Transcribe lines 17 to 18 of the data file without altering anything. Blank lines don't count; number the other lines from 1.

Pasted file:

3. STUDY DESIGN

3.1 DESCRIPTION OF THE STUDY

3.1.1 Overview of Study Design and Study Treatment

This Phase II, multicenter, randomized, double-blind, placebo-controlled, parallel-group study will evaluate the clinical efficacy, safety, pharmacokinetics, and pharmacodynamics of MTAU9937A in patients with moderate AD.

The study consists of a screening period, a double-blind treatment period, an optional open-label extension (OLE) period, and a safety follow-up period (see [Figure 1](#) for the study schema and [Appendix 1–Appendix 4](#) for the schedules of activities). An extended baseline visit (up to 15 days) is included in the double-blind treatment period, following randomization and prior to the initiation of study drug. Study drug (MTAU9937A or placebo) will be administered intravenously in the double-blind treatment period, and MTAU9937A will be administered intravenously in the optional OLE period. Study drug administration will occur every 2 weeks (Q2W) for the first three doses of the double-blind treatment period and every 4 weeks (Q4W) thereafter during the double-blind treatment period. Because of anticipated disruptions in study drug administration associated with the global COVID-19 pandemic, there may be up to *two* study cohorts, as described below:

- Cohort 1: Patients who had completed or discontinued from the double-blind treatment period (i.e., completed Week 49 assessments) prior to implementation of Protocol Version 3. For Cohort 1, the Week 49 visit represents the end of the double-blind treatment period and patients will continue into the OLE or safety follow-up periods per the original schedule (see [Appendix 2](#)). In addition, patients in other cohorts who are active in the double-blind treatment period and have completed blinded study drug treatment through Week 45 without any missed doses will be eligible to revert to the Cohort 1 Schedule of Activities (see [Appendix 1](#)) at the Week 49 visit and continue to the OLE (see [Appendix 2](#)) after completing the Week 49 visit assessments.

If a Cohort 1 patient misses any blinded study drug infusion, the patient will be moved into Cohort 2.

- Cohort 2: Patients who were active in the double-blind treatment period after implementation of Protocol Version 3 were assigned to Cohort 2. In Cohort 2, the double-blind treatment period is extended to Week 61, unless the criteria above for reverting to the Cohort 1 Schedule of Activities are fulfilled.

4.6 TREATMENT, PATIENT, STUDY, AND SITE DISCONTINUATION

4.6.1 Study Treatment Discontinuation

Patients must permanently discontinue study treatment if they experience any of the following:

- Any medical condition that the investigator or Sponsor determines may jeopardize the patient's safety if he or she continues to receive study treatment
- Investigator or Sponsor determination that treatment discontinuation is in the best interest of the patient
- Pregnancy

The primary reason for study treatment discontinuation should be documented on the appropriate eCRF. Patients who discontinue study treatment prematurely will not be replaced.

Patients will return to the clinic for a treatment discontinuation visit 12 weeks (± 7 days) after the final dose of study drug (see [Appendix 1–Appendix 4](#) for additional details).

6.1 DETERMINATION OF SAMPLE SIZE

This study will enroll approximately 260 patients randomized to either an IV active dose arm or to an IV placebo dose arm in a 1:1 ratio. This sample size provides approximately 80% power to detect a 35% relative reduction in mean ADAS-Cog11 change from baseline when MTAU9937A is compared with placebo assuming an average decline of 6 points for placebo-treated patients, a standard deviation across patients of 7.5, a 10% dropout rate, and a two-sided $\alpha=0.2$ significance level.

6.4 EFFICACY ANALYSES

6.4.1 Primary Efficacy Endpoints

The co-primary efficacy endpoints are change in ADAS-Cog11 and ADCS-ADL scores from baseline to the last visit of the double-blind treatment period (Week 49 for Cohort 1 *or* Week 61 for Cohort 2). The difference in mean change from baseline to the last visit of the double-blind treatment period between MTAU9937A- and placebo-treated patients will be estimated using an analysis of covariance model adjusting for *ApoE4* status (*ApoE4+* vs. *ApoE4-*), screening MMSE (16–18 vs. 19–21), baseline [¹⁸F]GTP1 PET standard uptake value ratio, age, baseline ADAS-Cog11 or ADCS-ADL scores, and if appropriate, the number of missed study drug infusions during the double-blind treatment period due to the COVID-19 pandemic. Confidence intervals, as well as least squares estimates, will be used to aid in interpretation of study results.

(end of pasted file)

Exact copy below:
6.1 DETERMINATION OF SAMPLE SIZE

This study will enroll approximately 260 patients randomized to either an IV active dose arm or to an IV placebo dose arm in a 1:1 ratio. This sample size provides approximately 80% power to detect a 35% relative reduction in mean ADAS-Cog11 change from baseline when MTAU9937A is compared with placebo assuming an average decline of 6 points for placebo-treated patients, a standard deviation across patients of 7.5, a 10% dropout rate, and a two-sided $\alpha=0.2$ significance level.